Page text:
In contrast, the grass garden does not set my heart on fire but this is a general attitude of mine that I simply do not like these grass plantings. Having said that, there are views within this garden that I adore – the combination of rhus in its autumn colours among grasses is simply divine while a view over the planting which leads the eye to the surrounding countryside is a design feature which Iain and Frances have developed to perfection.

The Grass Garden with views to the surrounding countryside
The Grass Garden with views to the surrounding countryside
Wonderfully dramatic planting in the Grass Garden
Wonderfully dramatic planting in the Grass Garden

Frances’ “Funereal Borders” with her selection of very dark flowers have been an amusement for many years, great fun to see what she has added this year. I think she has passed the funeral stage somewhat and I’m not sure whether we are celebrating cremation, a drop down to hell or a celebration of the life hereafter for the colours in this section of the garden are brighter, richer, with more happiness and generally more autumnal than previously and all in our group were delighted with them.

Hydrangeas are adding a further level of interest to the garden, another layer to an already rich planting
Hydrangeas are adding a further level of interest to the garden, another layer to an already rich planting

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The Rose Garden is not what it was. Box blight has ravaged the previously beautifully formal and neatly clipped hedges. It is so hard to leave go of a design and planting which was so successful but I’m sure this area will be resurrected in the very near future to shine again.

I’m not sure what Iain and Frances call the area with the formal pool and Loggia; I think of it as an Italianate area and while I adore aspects of its design there are others which I am not too keen on. It gives a wonderful change of atmosphere as one walks around as it is a space with a different feeling to the rest of the garden. It introduces a touch of formality in a country garden which I think could be incongruous but that it is kept separate by hedging so, overall, it is a clever introduction of a different design element. The hard landscape work has been improved greatly in the last few years; the hedges have matured and are maintained to perfection. What irritates me is the planting to either side of the pond. I feel it is an area where a lot less planting would give a far better effect and that the present planting is a distraction from the overall design and layout of this area. Indeed, if Iain extended his present hydrangea flair to this area, removed all other plants except the hedging and used a mass planting of one cultivar of hydrangea, I feel it would be fabulous. A mass of ‘Annabelle’ or ‘Limelight’ or ‘Vanille Fraise’ at either side set off by the hedges would be simple and impressive.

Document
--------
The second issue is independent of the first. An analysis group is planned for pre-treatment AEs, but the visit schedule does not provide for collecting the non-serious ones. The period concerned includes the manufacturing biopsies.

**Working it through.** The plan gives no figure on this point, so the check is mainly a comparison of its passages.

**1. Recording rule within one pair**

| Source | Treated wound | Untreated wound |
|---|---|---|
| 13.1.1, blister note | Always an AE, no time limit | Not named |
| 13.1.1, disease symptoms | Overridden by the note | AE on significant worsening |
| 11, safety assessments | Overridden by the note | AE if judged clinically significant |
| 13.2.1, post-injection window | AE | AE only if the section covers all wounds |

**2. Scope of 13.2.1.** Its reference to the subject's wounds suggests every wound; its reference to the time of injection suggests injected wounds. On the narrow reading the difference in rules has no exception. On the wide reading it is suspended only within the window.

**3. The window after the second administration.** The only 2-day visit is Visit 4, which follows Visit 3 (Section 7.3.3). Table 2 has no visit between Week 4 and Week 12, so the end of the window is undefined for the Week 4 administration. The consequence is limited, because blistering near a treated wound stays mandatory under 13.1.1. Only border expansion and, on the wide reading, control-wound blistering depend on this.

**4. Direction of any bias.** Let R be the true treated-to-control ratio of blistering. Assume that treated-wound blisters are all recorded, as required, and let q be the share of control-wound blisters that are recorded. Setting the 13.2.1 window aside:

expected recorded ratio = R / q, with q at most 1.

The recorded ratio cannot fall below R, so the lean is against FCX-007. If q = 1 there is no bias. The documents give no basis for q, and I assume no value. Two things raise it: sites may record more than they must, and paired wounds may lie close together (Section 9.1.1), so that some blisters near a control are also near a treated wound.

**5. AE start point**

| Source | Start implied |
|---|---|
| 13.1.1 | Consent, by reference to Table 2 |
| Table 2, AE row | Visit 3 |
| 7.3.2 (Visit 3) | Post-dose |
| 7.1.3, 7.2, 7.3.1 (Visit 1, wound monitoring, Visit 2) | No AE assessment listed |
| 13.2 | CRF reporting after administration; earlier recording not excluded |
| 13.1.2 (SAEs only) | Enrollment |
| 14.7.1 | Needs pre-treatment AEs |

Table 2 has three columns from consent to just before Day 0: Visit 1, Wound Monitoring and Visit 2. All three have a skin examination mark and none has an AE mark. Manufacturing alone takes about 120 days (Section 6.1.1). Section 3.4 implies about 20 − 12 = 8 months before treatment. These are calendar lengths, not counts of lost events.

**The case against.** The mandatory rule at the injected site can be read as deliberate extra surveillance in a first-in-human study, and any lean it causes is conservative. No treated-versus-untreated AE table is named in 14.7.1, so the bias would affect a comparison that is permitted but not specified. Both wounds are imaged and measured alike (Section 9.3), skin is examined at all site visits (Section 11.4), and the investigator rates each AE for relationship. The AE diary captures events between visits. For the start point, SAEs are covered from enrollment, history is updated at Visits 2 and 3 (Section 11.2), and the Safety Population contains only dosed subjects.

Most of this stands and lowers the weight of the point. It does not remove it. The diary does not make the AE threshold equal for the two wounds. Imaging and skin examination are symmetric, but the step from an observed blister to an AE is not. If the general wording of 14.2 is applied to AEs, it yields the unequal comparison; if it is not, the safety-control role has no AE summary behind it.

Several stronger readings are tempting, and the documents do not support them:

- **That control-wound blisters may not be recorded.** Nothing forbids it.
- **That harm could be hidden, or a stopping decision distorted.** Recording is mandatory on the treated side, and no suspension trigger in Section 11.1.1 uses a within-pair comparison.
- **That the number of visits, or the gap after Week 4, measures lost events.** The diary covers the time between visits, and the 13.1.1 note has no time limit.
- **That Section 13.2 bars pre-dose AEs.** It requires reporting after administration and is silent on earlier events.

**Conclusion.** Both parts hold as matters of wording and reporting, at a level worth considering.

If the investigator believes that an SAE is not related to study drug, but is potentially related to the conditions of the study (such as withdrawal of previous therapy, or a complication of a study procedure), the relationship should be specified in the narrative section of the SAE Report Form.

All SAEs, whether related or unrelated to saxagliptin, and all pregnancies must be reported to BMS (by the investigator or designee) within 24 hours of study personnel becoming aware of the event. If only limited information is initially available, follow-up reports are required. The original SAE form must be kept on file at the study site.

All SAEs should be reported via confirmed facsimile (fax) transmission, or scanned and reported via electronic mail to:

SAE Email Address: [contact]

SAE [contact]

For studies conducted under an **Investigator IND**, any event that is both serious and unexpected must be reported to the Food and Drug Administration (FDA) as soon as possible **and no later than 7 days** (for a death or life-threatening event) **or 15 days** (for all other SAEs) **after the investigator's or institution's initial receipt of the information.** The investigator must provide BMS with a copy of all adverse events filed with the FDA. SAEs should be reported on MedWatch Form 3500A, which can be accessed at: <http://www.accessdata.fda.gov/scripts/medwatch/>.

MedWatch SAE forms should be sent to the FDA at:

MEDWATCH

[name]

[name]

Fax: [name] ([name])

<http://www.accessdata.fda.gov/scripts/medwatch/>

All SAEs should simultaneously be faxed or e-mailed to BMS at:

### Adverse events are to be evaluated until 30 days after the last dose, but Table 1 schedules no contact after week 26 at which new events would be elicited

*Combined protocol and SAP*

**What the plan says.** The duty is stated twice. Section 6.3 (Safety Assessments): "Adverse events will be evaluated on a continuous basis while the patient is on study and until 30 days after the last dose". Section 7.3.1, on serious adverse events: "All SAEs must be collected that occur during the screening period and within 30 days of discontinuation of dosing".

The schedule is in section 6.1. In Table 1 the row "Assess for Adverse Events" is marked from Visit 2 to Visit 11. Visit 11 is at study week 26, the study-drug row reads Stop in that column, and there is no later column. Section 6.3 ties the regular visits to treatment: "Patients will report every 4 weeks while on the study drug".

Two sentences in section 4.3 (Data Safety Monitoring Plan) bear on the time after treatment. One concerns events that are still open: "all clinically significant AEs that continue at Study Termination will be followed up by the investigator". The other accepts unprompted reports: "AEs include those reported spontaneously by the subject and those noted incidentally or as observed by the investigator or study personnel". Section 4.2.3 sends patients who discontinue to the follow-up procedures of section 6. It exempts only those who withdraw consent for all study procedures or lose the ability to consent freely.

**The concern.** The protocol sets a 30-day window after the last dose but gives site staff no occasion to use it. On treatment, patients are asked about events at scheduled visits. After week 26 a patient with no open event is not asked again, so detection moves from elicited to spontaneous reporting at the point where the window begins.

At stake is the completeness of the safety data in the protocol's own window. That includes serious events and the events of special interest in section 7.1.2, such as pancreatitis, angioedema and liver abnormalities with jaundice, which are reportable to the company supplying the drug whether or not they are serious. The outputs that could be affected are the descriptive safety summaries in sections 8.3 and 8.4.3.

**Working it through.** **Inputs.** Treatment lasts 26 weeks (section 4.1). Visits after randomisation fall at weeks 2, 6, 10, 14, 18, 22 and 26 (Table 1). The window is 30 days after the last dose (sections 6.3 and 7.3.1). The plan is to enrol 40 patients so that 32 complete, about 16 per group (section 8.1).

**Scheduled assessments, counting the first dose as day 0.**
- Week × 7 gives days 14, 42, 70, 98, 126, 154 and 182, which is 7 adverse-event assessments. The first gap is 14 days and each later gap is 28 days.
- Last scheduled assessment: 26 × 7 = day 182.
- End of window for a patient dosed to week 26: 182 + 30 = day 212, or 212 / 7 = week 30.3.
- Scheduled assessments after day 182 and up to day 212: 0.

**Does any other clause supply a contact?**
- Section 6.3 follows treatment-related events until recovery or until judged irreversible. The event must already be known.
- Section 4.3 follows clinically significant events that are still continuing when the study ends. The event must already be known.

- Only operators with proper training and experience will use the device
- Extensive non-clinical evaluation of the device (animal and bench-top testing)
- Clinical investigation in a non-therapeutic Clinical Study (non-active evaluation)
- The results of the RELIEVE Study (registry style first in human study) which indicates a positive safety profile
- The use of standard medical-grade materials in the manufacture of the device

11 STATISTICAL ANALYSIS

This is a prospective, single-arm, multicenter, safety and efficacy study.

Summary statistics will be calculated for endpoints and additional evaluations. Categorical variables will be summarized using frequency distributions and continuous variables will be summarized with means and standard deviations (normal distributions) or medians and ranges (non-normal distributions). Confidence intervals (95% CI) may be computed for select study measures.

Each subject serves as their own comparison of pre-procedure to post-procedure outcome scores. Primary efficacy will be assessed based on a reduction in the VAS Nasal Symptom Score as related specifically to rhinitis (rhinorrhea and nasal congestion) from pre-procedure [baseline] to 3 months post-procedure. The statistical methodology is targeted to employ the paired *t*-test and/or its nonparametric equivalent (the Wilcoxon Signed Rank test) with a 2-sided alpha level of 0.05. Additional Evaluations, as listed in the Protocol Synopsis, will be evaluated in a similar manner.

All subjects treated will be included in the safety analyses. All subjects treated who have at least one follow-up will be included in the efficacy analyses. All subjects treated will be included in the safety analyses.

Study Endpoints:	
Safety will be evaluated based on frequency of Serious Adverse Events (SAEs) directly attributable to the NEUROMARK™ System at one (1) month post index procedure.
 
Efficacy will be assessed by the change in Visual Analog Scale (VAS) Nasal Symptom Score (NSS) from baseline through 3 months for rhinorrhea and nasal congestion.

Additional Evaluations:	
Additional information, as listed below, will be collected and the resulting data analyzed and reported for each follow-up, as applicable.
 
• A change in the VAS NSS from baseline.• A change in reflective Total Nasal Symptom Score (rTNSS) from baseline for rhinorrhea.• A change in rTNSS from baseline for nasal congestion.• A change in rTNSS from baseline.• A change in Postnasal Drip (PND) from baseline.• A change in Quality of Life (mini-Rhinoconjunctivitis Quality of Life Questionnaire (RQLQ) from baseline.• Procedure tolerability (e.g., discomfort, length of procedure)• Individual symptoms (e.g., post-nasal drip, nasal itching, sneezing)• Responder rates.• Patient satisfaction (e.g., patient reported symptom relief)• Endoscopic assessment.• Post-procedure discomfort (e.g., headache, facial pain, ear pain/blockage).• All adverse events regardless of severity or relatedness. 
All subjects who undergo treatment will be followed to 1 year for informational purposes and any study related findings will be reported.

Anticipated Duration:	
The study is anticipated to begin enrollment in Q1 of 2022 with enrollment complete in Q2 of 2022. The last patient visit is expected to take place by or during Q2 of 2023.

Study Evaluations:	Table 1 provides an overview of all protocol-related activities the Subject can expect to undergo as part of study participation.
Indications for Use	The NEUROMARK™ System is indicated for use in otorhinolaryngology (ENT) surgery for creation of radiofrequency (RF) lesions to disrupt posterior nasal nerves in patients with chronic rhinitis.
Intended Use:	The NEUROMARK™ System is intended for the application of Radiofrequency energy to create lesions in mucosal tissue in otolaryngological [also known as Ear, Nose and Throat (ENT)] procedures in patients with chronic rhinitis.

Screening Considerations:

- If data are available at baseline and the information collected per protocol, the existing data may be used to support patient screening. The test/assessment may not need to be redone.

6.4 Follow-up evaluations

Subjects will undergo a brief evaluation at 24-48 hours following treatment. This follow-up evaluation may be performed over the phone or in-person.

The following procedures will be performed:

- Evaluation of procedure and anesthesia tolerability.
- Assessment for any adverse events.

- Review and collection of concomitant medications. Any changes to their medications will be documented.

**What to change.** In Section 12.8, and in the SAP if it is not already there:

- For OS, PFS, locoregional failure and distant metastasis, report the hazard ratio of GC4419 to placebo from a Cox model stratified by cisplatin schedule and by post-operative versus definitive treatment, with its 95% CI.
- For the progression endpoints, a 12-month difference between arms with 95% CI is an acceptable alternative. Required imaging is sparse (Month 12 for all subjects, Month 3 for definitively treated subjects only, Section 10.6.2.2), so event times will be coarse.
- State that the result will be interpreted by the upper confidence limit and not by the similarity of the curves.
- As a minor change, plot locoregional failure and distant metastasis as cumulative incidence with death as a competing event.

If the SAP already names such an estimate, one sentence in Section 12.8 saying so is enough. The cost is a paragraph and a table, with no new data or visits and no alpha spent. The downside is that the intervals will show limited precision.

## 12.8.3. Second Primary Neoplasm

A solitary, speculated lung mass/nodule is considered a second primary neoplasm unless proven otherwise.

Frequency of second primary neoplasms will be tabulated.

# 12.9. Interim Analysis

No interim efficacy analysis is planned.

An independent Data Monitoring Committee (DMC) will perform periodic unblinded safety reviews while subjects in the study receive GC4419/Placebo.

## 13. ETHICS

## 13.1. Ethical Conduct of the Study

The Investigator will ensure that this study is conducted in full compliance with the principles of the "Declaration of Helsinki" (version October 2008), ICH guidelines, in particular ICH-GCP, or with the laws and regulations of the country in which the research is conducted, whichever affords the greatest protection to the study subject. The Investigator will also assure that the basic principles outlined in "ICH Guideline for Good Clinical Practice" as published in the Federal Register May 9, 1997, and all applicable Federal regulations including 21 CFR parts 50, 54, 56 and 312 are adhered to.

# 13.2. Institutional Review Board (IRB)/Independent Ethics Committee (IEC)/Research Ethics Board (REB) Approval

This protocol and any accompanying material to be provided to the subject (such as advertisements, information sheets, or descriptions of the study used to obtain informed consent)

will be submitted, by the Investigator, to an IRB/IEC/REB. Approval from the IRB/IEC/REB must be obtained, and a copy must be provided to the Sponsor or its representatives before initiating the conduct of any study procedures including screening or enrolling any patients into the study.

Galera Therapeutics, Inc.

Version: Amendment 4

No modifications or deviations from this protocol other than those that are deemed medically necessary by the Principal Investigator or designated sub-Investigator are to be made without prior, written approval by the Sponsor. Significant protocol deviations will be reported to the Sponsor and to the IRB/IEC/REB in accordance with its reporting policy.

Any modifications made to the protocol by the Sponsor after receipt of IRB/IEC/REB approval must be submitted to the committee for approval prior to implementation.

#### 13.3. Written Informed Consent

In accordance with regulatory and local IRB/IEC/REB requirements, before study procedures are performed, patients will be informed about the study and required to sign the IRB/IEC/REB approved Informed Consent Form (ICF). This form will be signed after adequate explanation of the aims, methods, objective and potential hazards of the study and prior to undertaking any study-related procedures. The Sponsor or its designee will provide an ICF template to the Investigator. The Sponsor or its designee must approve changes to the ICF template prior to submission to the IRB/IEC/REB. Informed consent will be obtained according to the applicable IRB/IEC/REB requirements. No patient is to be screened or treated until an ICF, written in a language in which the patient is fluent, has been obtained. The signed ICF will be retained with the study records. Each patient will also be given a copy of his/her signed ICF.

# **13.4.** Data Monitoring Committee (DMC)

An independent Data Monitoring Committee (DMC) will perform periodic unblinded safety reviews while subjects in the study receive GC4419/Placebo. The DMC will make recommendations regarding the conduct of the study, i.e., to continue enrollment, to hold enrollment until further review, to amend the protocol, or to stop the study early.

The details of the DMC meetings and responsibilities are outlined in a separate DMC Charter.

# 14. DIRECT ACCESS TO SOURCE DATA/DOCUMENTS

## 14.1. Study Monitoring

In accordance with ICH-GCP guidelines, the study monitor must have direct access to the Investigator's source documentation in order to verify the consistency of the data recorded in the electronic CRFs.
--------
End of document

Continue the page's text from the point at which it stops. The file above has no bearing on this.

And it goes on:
The formal pool and loggia
The formal pool and loggia

The small area to the front of the house is called “The Cottage Garden” and I think the description could be extended to the garden to the side of the house also. This is a delightfully comfortable area with a very relaxed atmosphere. It is so very pleasant to walk here and enjoy the plants. The pink-berried sorbus which Iain raised from seed is one which I like to see on each visit. The Cornus kousa was just showing colour in its fruit last week and a very dark-flowered sedum caught everybody’s eye. The very tall Dahlia ‘Admiral Rawlings’ impressed us all with its fabulously rich colour and imposing size.

The area to the side of the house, informal in layout and rich in plant interest.
The area to the side of the house, informal in layout and rich in plant interest.

Coffee and chat round off any garden visit very well and a selection of plants for sale present the opportunity to take a keepsake home with you and so our visit was complete. There will be other days and other seasons as this garden looks well all year round.

Finally, some plants which caught my eye on our visit – only a very few as there were so many.

An interesting range of hydrangeas has been added to the garden. Here are just a few...
An interesting range of hydrangeas has been added to the garden. Here are just a few…
What a blue!
What a blue!
Hydrangea aspera, a divine colour
Hydrangea aspera, a divine colour
This impressive stand of Lilium lancifolium caught everybody's attention. It grows easily from the bulbils produced along the stem. We have some of its offspring at home and they are doing very well.
This impressive stand of Lilium lancifolium caught everybody’s attention. It grows easily from the bulbils produced along the stem. We have some of its offspring at home and they are doing very well.
This colour of this monarda was such a delight
This colour of this monarda was such a delight
Those autumnal colours!
Those autumnal colours!

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Paddy Tobin

To find out more about the Irish Garden Plant Society visit our website or follow us on Facebook